Ethically withholding and refusing treatment

Ethical Reasons to Withhold and Refuse Medical Treatmentrefuse withhold forgo medical treatment ethics bioethics

One might agree that a doctor should withhold medical treatment in certain situations. But should a patient refuse medical treatment?

Anthony Fisher in his essay Bioethics After Finnis, in a festschrift¹ in honour of Professor John Finnis,² comments on Finnis’s four situations when it would be appropriate to forgo or withhold medical treatment. Two situations where treatment should not be applied are:

1. Where the treatment proposed does not in fact contribute to participation in life or health (e.g. ineffective or at most marginal tests or therapies, substance abuse, and most sterilization, abortion, IVF and “sex change” surgery.)

2. Where the healthcare proposed does indeed contribute to participation in life or health but only in ways that are morally unreasonable (e.g. killing patients to obtain organs, using stem cells taken from human embryos, other ethically dubious therapies, or research).

Reasons to forgo treatment are as follows:

3. Where it is judged by the patient (or other appropriate decision-maker where the patient is incompetent) to be disproportionately burdensome in terms of the pain, physical side effects, indignity, disruption, confinement, risk or cost to that individual or others.

4. Where a patient judges that a particular proposed treatment would be inconsistent with his/her responsibilities. While harmonizing one’s healthcare with other elements of one’s life plan will not justify neglecting life and health entirely, it may be appropriate to forgo certain healthcare opportunities for the sake of rival personal goals or the needs of others. Thus a man might reasonably decide to receive simpler treatments at home, rather than leaving and bankrupting his family to receive a more expensive and experimental therapy.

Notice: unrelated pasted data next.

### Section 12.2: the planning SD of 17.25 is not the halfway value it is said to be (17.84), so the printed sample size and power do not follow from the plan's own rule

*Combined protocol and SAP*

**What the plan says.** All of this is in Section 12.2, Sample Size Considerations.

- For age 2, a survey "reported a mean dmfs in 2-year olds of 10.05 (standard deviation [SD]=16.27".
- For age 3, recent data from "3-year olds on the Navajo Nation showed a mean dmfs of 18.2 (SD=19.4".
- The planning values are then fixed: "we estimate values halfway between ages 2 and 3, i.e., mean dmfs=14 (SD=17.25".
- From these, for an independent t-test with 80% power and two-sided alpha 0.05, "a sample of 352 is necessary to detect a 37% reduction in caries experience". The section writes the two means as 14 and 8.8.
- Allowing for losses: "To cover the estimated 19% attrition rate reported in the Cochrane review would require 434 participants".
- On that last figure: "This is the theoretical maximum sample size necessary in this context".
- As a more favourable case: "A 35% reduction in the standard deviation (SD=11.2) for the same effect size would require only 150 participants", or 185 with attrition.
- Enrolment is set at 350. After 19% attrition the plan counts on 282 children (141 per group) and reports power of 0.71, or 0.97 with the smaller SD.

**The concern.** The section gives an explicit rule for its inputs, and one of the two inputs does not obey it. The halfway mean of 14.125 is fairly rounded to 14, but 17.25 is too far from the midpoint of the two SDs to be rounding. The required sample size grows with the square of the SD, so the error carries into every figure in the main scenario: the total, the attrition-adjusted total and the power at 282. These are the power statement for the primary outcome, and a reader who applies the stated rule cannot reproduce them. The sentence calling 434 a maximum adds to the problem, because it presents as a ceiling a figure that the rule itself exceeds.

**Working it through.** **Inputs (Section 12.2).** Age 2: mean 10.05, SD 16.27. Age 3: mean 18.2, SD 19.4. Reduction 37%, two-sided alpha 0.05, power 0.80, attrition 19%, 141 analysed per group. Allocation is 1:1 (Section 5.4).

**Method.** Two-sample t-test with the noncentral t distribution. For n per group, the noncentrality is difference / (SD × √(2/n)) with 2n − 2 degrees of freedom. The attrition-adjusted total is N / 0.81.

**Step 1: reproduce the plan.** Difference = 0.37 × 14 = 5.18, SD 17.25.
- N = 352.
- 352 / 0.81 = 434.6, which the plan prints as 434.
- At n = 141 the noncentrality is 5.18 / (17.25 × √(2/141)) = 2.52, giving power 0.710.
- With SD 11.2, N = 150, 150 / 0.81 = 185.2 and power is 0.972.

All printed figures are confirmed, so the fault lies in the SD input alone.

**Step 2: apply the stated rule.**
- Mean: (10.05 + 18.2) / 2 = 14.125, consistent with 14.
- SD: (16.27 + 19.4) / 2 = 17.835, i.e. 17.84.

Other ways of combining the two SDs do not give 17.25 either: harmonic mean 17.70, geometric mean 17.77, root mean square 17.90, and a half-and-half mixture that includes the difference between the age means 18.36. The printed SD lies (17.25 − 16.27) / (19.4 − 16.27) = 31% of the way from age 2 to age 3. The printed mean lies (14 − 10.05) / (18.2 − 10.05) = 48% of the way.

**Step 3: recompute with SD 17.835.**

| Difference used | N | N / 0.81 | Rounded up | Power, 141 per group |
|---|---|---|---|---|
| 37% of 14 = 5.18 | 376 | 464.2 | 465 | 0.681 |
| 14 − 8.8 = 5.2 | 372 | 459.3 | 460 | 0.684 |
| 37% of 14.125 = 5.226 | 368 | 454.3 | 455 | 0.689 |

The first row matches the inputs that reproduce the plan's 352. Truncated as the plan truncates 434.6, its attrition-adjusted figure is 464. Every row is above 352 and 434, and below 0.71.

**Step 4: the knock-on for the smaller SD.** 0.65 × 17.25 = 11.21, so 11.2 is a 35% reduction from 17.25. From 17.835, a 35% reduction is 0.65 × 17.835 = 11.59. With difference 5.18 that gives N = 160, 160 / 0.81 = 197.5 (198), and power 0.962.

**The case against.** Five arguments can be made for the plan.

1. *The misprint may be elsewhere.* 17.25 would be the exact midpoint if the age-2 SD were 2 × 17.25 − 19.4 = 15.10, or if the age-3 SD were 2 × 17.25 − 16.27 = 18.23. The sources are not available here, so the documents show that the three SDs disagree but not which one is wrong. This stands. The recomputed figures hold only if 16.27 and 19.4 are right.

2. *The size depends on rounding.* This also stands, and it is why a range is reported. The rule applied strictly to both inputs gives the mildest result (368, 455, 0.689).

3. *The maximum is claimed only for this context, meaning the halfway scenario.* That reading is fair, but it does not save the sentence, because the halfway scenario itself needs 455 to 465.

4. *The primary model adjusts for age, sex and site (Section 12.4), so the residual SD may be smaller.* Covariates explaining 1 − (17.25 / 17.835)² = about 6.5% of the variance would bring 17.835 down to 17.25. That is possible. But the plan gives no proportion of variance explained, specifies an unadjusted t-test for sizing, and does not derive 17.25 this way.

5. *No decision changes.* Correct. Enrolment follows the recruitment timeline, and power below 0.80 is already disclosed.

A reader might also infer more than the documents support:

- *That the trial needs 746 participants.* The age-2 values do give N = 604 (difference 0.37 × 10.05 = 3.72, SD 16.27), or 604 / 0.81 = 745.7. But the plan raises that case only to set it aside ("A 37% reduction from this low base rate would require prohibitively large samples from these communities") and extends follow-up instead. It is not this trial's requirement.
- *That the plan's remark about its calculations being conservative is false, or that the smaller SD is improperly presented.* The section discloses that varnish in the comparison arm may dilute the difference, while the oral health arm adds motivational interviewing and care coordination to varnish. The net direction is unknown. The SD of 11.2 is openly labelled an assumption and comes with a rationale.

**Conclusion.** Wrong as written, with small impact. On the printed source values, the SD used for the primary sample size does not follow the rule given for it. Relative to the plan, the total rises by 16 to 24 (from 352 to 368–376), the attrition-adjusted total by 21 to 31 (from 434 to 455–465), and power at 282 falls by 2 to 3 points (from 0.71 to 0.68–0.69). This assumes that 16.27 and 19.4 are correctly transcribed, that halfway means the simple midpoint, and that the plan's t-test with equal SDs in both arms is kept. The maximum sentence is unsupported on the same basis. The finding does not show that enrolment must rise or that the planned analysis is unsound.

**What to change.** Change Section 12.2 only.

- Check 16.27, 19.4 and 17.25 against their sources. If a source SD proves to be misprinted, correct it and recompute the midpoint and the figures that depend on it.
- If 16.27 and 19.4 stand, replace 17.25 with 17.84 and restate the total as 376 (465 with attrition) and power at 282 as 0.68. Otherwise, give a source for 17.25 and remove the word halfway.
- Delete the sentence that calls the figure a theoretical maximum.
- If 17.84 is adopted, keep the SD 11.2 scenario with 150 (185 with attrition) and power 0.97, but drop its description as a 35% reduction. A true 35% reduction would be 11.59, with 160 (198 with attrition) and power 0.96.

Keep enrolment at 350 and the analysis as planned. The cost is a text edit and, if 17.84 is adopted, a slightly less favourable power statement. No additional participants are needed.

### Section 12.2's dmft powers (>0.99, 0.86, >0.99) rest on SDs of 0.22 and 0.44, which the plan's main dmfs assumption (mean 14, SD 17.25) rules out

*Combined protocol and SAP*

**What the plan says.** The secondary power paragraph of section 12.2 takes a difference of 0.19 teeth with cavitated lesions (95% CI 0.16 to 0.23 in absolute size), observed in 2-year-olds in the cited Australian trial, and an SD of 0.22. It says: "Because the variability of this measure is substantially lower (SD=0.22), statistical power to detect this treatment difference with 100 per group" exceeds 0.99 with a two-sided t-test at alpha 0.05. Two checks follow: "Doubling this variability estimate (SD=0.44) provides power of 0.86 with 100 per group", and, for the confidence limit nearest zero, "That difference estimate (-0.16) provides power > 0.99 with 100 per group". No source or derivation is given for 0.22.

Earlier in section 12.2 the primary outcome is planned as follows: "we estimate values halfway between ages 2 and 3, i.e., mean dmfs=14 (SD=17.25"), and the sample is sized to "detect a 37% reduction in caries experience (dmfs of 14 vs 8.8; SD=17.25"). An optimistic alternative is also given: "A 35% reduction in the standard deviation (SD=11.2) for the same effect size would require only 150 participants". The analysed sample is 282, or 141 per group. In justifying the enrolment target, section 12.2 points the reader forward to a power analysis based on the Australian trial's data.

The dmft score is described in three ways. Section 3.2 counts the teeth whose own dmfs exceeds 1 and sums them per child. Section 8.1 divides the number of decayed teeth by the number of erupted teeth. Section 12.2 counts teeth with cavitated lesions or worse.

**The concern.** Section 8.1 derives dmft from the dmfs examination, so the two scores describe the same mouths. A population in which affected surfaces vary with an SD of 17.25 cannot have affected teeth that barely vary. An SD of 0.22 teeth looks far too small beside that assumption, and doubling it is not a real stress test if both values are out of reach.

Worsening Medico-Ethics and Bioethics

The philosophy behind Finnis’s philosophy of law, of which this is a precis of Fisher’s essay on one aspect of it, is that there are basic goods (seven) of which we partake and we realise these goods through practical reasoning. These basic goods exist in and of themselves and are not just a means to an end. For example, health is a good which we enjoy because it is a good and not because it, say, helps us go to work. If something is a good for me; it is a good for you. Goods enable us to flourish, be happy.

Fisher explains that medicine has become a service for a fee or a tool of ideologies without reference to its internal goals and without a coherent ethic. Ethics in medicine has worsened as a result. First, medicine has a poor understanding of the common good and practical reason. Second, thin conceptions of the good (a buffet bioethics where autonomous subjects choose from a range of principles to achieve their prior preferences and a ledger bioethics that purports to balance various debits and credits, usually in favour of prior preferences) are matched by a failure to attend to the kind of character appropriate to medical research and healthcare. Third, a thin conception of the common good, of profession and community  leaves bioethics with little to say about the place of traditions of practice or about social responsibility for provision. Fourth, liberal and utilitarian ethics are ultimately incompatible with and can offer no reasoned basis for the Hippocratic tradition carried forward in the post-war codes of the international and local medical associations. Finally, says Fisher, though providing rhetorical justifications for the preferences of the medical and research establishments, much contemporary bioethics fails to offer ordinary practitioners or patients any clear direction.